“Wear gratitude like a cloak and it will feed every corner of your life.”

— Rumi

Flexing the Gratitude Muscle

I have run exactly one Turkey Trot in my life. I used to be a runner, but I always found the prospect of running the day after I’d inhaled copious amounts of green bean casserole, mashed potatoes and pumpkin pie a Herculean task. No, I would rather let the contents of my stomach, and the leftovers in the fridge, have their time in the spotlight.

The Turkey Trot was inspiring though, as are any events where masses of people come together to engage in some kind of physical activity. It was connective, and it was community health in quite a literal way. Research certainly shows the benefits on our bodies and minds of running and physical exercise. Similarly, there is outstanding research out there on the benefits of another kind of exercise: gratitude.

Of course, Thanksgiving is THE paragon of gratitude in America. However begrudgingly, I appreciated when my parents would make us say something we’re grateful for before we touched our food. It felt good. At the same time, it felt perfunctory. It felt as if I had not exercised any other day in the year and then I showed up to the Turkey Trot, ready to run my 5k for the year. Of course – most people don’t do that. Most people practice exercisethroughout the year – and the best practice for running is running! This got me thinking: what if we treated Thanksgiving more like we treat the Turkey Trot? What if instead of treating Thanksgiving as a blip of gratitude on an otherwise flat-ish line, we approached it as the symbolic, culminating peak in a vibrant foundation of practicing gratitude throughout the year?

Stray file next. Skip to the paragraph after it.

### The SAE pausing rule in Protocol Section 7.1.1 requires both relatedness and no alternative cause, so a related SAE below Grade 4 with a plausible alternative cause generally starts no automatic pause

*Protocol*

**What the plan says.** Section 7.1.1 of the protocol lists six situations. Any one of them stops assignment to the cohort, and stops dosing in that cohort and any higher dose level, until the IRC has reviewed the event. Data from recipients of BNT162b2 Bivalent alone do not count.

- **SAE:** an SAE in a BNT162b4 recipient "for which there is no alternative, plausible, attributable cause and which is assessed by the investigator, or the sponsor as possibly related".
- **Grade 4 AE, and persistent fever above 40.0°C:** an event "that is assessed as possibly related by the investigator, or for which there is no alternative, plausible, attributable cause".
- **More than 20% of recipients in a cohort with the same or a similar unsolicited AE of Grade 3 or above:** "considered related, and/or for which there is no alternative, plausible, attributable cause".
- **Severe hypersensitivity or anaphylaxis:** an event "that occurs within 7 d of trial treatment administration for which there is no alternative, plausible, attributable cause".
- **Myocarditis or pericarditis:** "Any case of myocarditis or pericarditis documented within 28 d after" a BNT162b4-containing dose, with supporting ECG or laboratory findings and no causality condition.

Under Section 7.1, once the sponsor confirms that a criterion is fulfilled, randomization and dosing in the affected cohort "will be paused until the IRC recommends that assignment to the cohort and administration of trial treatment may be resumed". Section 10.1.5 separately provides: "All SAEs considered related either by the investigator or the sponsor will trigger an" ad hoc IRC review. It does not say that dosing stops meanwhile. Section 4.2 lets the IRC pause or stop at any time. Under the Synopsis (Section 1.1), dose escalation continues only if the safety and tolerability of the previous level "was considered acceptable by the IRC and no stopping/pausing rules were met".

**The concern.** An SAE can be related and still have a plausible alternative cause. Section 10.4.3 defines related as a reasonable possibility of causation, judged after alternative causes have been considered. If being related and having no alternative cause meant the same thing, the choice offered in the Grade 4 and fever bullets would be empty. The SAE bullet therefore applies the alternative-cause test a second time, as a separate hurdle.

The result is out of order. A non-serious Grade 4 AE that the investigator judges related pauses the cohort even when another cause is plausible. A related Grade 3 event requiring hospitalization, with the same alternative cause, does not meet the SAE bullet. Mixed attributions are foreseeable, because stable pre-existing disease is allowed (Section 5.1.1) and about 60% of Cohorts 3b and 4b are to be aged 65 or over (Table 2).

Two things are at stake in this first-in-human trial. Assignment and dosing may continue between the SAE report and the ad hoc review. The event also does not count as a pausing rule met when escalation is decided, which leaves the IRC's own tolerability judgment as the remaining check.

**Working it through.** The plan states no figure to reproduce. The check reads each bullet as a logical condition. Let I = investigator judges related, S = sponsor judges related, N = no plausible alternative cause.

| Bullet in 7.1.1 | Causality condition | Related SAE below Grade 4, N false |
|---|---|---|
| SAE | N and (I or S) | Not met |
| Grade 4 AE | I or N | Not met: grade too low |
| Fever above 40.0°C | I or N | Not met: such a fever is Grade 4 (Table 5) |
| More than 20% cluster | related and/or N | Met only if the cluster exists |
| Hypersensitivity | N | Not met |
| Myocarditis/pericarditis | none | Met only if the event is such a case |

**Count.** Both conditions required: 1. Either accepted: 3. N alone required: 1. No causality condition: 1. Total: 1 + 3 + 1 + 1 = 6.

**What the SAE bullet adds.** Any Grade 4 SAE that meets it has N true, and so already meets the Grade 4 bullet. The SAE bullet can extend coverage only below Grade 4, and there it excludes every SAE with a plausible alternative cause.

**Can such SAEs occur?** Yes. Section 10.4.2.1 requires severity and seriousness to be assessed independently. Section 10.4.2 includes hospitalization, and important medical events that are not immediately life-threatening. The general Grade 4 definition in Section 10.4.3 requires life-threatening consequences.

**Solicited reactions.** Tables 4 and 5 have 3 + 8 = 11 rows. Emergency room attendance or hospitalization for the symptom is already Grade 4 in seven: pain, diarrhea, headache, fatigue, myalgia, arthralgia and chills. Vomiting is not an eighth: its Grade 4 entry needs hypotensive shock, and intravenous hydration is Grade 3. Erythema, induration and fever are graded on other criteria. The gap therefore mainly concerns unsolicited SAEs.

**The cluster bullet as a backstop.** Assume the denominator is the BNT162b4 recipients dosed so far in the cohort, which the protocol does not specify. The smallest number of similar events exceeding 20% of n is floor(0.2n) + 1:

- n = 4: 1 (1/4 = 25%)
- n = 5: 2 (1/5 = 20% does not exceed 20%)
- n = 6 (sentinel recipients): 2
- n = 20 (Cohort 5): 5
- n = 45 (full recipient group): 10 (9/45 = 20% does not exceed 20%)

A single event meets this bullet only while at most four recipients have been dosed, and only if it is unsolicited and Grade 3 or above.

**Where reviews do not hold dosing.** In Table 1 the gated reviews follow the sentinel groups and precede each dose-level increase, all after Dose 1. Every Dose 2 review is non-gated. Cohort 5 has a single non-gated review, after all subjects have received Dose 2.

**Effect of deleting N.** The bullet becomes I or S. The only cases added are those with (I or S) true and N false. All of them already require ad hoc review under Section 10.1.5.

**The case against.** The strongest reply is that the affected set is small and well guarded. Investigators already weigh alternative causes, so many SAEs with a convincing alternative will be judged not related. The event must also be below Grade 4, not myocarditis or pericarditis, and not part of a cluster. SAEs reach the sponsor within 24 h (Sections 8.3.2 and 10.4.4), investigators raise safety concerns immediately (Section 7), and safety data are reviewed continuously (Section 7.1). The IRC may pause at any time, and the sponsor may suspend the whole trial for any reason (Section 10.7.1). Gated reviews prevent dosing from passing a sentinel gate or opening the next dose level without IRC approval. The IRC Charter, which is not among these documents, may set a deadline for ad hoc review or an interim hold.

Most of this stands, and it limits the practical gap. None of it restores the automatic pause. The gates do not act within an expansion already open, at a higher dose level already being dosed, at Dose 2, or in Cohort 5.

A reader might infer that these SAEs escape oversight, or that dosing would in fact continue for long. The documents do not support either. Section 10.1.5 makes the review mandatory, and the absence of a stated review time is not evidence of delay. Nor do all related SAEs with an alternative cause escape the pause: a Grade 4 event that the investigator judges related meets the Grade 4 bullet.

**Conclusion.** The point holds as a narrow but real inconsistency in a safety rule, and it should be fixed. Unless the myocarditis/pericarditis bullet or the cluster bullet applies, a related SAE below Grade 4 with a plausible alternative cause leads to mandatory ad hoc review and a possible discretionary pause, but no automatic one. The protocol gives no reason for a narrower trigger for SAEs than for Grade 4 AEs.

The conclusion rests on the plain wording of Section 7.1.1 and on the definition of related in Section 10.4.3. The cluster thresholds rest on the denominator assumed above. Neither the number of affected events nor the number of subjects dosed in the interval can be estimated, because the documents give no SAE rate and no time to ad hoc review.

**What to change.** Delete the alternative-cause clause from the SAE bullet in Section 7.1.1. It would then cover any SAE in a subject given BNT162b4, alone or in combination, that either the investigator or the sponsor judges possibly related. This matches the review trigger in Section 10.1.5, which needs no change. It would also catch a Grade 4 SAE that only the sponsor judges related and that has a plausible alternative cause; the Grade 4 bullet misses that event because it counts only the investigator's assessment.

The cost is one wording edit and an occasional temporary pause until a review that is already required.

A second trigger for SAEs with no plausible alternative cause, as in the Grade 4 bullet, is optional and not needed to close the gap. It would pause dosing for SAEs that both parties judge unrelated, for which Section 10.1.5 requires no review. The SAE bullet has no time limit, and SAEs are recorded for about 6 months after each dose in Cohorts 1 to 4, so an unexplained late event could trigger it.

Luckily, the entire world is our training ground for this practice. And, unlike running, we usually don’t need a shower when we’re done. Similar to running, though, the best practice for gratitude is … gratitude. And we can start right now – think small scale! The smell of clean sheets; the fact I can see or hear or move without help; the incredible lyrical dexterity of Lin Manuel Miranda’s “My Shot” from Hamilton. If we treat gratitude like a muscle, it becomes stronger. If I wake up every morning for a year and consciously think about what I’m grateful for, I’m able to tap into that muscle more readily when, for example, I feel sad at something disheartening happening in the world. I build resilience to the negativity, and I build a steady and powerful foundation with which I approach the world.

I listen to a lot of teachers in my line of work. Tony Knight, a P.E. teacher in West Oakland, once told me (paraphrased), “I didn’t know I’d done anything great until I left my last school. Then the thank you letters poured in.” Let’s not wait untill Thanksgiving, or until our favorite teacher leaves, to put some love out into the world. Flex that muscle. That’s why we say “practice Gratitude.” So, what are you grateful for?

Om Chitale is an Inclusion Strategist and the Founder of Teachers of Oakland, a platform that uses storytelling to amplify teachers, unearth empathy in communities, and inspire people to meaningfully support teachers around them. Practice your gratitude muscle with us through our #raiseyourhand campaign at www.facebook.com/teachersofoakland. Om would love to hear from you at [email protected]!

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